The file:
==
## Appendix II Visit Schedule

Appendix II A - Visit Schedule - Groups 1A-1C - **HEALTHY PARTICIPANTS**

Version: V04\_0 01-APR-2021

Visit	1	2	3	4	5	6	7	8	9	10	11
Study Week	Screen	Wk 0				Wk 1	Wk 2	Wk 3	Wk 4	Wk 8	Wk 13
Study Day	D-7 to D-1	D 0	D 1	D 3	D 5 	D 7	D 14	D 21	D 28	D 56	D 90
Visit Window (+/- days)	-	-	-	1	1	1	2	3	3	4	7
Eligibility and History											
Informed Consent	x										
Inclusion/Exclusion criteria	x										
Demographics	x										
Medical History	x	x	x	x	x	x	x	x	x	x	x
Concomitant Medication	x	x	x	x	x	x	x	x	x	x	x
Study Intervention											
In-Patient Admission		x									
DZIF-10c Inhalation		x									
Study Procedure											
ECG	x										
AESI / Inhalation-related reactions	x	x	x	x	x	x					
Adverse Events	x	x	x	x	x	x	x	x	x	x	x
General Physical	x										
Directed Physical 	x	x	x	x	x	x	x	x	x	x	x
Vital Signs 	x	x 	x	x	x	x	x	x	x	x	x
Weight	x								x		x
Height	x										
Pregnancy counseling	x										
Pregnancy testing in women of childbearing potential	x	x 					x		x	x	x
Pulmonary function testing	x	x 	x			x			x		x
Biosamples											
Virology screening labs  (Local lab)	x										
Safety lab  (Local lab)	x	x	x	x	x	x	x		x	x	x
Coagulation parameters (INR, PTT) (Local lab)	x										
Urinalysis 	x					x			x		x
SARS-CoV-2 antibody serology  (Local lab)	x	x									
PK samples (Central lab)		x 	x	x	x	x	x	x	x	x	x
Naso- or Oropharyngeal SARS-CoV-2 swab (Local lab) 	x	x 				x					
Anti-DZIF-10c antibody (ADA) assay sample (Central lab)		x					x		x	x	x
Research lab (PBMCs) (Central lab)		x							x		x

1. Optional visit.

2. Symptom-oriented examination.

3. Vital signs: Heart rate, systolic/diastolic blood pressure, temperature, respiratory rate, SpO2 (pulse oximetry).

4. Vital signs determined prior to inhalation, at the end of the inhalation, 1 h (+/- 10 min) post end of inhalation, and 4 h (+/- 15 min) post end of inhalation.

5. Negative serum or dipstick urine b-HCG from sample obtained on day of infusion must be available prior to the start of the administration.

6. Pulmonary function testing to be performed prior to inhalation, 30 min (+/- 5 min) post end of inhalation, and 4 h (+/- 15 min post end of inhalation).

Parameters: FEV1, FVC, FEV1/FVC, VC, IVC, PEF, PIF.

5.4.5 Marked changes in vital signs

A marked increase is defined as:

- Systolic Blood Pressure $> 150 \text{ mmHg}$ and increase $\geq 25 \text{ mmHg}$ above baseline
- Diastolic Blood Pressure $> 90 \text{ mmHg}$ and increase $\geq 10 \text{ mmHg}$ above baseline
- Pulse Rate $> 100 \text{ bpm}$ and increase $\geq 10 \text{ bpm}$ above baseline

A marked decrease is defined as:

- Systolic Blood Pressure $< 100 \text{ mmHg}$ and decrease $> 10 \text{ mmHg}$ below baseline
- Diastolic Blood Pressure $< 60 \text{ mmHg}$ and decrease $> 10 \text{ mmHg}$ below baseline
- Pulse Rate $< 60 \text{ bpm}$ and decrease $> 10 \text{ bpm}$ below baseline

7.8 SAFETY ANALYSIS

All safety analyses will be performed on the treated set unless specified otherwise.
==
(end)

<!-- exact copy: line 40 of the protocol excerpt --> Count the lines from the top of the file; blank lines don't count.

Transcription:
2. Symptom-oriented examination.